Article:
THE BLOG
06/10/2016 05:46 pm ET Updated Dec 06, 2017

Reimagining A Legend

In the history of costume, the wedding dress not only has a history all its own, but it has taken on a kind of "rock star" status. These favored garments--often carefully preserved as a family heirloom, sometimes passed down from generation to generation along with mementoes of the bride and her wedding day--have also been the subject of glossy, image-filled books, scholarly studies and museum exhibitions, extending their rather noble bearing.

There was one bridal gown of note, however, worn by a celebrated heiress in the 1920s, that has been lost. In fact, out of all of this bride's couture-designed regalia, only her satin wedding pumps--now aged to a creamy patina and still trimmed with sprigs of fabric orange blossoms--remain.

Cornelia Stuyvesant Vanderbilt, the only child of George and Edith Vanderbilt, married the Honorable John Amherst Cecil in 1924 on her family's magnificent Biltmore Estate in the Blue Ridge Mountains of Asheville, North Carolina. Reviewing the photographs and newspaper clippings from the family archives, Cornelia's gown was the stylish "tabard" fashion of the 1920s. The silk slipper-satin, long-sleeve sheath with lace tunic bridal confection was created by society designers Farquharson and Wheelock--two Scottish sisters in demand for their court presentation gowns as well--with ateliers in New York and Washington, D. C., where, it seems, Cornelia also purchased items for her trousseau.

However, Cornelia moved away from her North Carolina home in the 1930s and it's unclear what happened to many of her personal items, including her wedding gown. So a few years ago, with a future exhibition in mind, the Biltmore Company commissioned Cosprop, Ltd. London--recently of Downton Abbey fame--to recreate Cornelia's lace and silk wedding ensemble. (Legendary costumier John Bright, designer for many of those wonderful Merchant Ivory period films in the 1980s and '90s, founded the renowned costume house in 1965.)

I was especially intrigued by this "reimagining" project because designers in my former bridal art-to-wear shop in Atlanta, Georgia, were known for creating one-of-a-kind gowns using vintage laces and new silks embellished with antique trims and loving attention. ("Elegant recycling" is how one of my designers described the process!) They relied on found pieces of original materials: beadwork, laces, embroidery and remnants from beautiful old gowns that often became the starting point for a new dress, adding a richness and gravitas that only "something old" could do. (Now, as a guest speaker, one of my "costume talks" features how Downton Abbey's designers custom made 1920s-era wedding dresses for the Crawley sisters in this same creative way.)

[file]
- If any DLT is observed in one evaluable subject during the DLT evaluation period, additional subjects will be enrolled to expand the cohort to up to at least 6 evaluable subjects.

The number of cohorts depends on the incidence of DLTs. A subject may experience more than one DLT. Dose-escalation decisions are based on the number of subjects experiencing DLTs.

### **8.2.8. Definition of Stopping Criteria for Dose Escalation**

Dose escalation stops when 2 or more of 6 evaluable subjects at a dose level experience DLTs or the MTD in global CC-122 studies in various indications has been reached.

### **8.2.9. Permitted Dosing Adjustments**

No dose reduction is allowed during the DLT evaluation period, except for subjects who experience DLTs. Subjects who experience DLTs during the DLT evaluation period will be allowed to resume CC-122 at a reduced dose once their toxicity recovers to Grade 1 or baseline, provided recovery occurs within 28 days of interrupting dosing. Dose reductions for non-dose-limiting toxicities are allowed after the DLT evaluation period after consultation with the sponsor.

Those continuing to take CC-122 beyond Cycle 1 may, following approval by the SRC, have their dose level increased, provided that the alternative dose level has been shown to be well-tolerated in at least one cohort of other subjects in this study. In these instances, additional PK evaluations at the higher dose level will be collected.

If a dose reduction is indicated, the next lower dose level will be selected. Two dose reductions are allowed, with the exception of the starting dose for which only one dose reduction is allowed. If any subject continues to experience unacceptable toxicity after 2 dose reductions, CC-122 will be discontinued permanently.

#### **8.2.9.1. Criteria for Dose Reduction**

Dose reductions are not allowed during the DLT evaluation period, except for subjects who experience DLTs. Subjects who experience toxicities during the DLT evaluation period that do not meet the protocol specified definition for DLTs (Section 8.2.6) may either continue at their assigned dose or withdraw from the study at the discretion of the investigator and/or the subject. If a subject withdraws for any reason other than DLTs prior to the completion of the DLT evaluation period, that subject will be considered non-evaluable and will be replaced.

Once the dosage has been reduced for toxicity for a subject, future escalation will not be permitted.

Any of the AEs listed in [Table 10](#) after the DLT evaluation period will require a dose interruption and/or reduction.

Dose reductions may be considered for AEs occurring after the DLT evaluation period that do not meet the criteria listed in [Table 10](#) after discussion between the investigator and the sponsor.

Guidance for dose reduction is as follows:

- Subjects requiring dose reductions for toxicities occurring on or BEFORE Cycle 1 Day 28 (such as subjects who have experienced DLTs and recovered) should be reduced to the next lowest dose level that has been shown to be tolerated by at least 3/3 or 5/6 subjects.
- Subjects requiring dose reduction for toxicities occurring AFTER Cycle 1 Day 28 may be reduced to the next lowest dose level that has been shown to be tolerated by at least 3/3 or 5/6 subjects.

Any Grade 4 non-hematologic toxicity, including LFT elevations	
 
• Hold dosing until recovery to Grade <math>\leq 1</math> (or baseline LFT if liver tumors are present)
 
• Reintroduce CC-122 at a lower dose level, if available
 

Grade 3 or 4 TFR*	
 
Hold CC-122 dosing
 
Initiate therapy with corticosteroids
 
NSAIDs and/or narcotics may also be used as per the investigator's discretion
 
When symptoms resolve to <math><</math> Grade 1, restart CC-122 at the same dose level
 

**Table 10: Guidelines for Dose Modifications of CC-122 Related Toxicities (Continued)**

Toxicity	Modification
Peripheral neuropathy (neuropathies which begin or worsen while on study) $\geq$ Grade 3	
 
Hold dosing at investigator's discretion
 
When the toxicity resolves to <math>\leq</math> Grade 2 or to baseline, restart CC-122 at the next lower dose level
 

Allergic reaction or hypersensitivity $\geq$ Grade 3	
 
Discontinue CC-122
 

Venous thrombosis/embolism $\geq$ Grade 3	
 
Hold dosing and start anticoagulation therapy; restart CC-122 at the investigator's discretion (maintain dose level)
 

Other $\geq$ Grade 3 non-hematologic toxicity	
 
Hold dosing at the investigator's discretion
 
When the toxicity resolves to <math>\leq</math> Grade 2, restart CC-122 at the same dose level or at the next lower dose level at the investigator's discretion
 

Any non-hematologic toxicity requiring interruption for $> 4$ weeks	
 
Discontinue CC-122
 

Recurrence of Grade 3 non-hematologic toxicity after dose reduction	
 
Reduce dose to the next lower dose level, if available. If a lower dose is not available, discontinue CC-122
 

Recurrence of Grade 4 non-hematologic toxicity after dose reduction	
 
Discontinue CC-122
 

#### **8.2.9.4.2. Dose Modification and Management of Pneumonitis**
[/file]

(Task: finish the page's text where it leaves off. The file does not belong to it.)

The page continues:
According to Leslie Klingner, Curator of Interpretation at Biltmore, the design project to recreate Cornelia Vanderbilt Cecil's bridal gown and accessories--guided by John Bright and his "very sophisticated eye, a deep knowledge of period fashion, and a tremendously talented team" of tailors, dyers and seamstresses at Cosprop--"couldn't have been in better hands!" Depending only on those archival photographs and newspaper accounts with descriptions of Cornelia's dress (details of her wedding had filled society columns worldwide), plus a little detective work securing her height from an old passport and her measurements from a ball costume in the Biltmore collection, this transatlantic "reimagining" project was on!

The lace of Cornelia's original gown, with its distinctive open floral pattern, appears to be an exquisite Duchesse--a type of Brussels lace first created in the mid-19th century that remained popular in the 1920s. But fine lace yardage from that era is rare, so Cosprop cleverly repurposed an antique lace shawl and, although the pattern varied from the original, the proportions seemed perfect.

Cosprop also recreated Cornelia's lace headpiece she'd worn, in the fashionable style of the day, low on her brow trimmed with wax orange blossoms. To reimagine the bride's voluminous veiling--which had included Cornelia's maternal grandmother's rose point heirloom veil--Cosprop artisans appliquéd hand-cut vintage lace motifs onto yards and yards of custom-dyed tulle, adding extra layers of tulle to plump-up the effect.

After a year of planning, conference calls, lace and fabric samples going back and forth between London and Asheville--plus seven weeks of cutting and sewing by a Cosprop team of five--Cornelia's dress and veil were, indeed, beautifully reimagined! The finished costume is on exhibition in the intimate space of Legacy museum on the Biltmore Estate for an extended period.

I've visited the exhibit several times and find that Cornelia's recreated bridal ensemble, like other wedding gowns on display in museums around the world, seems to inspire the imagination of former brides in an especially tender way, perhaps remembering a certain "goddess vibe" when once wearing their own version of such a feminine bit of magic! And whether their gowns were carefully stored away, even worn again and again by hopeful generations, or, like Cornelia's, lost to the memories of the past, their beauty and spirit live to enchant us still.

[Photos courtesy of The Biltmore Company]

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